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it has to do with the way people live, the way people, you know, decide... >> hinojosa: you could have made a choice to become, let's say, a human rights activist, traveling the world, talking about, you know, land usage and human rights. but in fact, you have been working for 32 years on developing a rocket that is powered in a different way than regular rockets that would get us to mars, your way... >> very fast. >> hinojosa: ...39 days. and i love the way you say, "very fast." i'm like, "okay 39 days to mars." versus a total of how many months? >> seven or eight months, typically in a mission today, yes. >> hinojosa: and you actually have been working on this for 32 years. so how close... are you meeting deadline? >> we are, actually. we have now... we're firing this rocket in the laboratory in our facilities in houston. we have a research facility there.
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the company has it. and we can it the vasimir engine. and the particular engine that we are testing is called the vx200. it's got its own little designation. it's a 200 kilowatt engine. it's the most powerful plasma rocket in operation in the world today. >> so for those of us who are not, you know, physicists, and walk around thinking... so a plasma powered rocket versus... >> a chemical rocket. >> hinojosa: a chemical rocket. >> typically the rockets that we see launching from cape kennedy or whatever they see on tv are chemical rockets. they've been around for, you know, almost a century now. and this technology is the technology that took us to the moon, got us to the moon, you know, gets a space station orbiting. but it's not the technology that's going to really get us to mars. it is too slow. >> hinojos for so long, that it's too slow, how come we have continued to hear that nasa is working on trying to get to mars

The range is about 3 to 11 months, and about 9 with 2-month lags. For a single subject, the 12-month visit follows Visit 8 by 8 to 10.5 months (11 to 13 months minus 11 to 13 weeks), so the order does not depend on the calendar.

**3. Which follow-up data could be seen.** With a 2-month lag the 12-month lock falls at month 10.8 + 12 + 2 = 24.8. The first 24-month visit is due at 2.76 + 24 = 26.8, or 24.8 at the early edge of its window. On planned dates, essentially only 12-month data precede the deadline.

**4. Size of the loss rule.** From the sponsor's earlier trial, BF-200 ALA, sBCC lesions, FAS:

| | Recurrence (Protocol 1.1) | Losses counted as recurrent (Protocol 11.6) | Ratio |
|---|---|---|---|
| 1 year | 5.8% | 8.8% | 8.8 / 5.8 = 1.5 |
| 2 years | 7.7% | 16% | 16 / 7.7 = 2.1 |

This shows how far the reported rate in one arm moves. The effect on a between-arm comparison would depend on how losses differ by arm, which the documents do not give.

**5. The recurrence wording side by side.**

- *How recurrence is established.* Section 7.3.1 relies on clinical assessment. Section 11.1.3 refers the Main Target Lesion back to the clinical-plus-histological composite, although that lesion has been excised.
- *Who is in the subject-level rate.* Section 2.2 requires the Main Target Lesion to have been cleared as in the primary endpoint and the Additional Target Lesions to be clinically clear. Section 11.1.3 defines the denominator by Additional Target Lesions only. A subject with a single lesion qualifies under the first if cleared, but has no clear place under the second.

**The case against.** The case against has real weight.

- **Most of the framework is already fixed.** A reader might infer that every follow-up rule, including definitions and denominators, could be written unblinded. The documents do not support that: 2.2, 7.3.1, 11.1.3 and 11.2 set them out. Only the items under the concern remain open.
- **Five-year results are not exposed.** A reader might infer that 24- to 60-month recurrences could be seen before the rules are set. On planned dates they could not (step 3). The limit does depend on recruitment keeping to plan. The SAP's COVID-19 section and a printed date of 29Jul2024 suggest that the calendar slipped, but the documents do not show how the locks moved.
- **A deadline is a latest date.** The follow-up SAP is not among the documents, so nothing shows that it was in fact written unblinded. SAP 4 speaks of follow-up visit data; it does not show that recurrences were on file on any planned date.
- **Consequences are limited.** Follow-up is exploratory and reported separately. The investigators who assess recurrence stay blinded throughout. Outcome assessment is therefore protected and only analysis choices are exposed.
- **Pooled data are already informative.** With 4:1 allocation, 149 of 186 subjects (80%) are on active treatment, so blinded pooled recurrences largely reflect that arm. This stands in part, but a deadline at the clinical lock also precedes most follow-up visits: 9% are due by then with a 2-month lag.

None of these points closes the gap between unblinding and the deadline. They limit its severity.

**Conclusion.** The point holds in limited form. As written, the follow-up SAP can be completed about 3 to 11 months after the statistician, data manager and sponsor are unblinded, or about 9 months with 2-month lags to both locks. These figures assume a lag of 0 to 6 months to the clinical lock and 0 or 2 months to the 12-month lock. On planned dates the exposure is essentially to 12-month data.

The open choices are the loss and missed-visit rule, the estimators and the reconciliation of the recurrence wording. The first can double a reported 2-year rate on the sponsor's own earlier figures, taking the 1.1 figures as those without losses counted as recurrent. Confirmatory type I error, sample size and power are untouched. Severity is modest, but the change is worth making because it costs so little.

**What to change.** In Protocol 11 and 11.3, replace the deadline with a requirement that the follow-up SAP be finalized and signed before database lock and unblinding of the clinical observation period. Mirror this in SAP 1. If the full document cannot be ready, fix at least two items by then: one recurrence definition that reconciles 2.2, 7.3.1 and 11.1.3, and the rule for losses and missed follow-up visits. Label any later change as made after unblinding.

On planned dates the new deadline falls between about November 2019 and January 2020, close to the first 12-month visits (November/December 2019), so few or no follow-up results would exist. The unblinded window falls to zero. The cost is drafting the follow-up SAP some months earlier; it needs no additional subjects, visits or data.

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when you're basically saying, "yeah, they have been, but everybody knows that it's going to take too long," and therefore cost a lot more money, and probably not be green, if there is such a thing? >> well, you know, nasa, just like a very large organization, is very hard to turn. >> hinojosa: it's a bureaucracy. >> as they say, it's a ship, you know, which is moving and has a tremendous amount of inertia, and it's very difficult to make a course... significant course correction. now, president obama has outlined new guidelines for nasa, having to do with what they call game changing technologies. you know, focus on the technology, not so much on the mission right now, but on the technology, that enables the mission. >> hinojosa: and you think that that's the right way? >> and i think that is the right thing to do. i think it is sort of strong medicine going on right now, and i think that the agency is suffering from this very strong dose of very strong medicine. but it's a necessary change.
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it's something that we should have done, you know, ten years ago, or more. >> hinojosa: well, but for those people who just say, "you know what? why would humans who are not doing such a good job of taking care of this ball," as you say, this little ball that you see from so far away, our planet... we're not doing such a good job. i mean, we have wars, we have environmental destruction. why would we want to export that to mars, that looks so beautiful from down here? why would you want to do that? >> well, i mean, really, space exploration is all about survival, really. it's about survival of humanity. and we have no choice. we have to explore. in fact, the space program really, i say often, began when people walked out of their caves-- the first time that people actually went out to explore. and the frontier has been pushed further and further. but i think that in exploring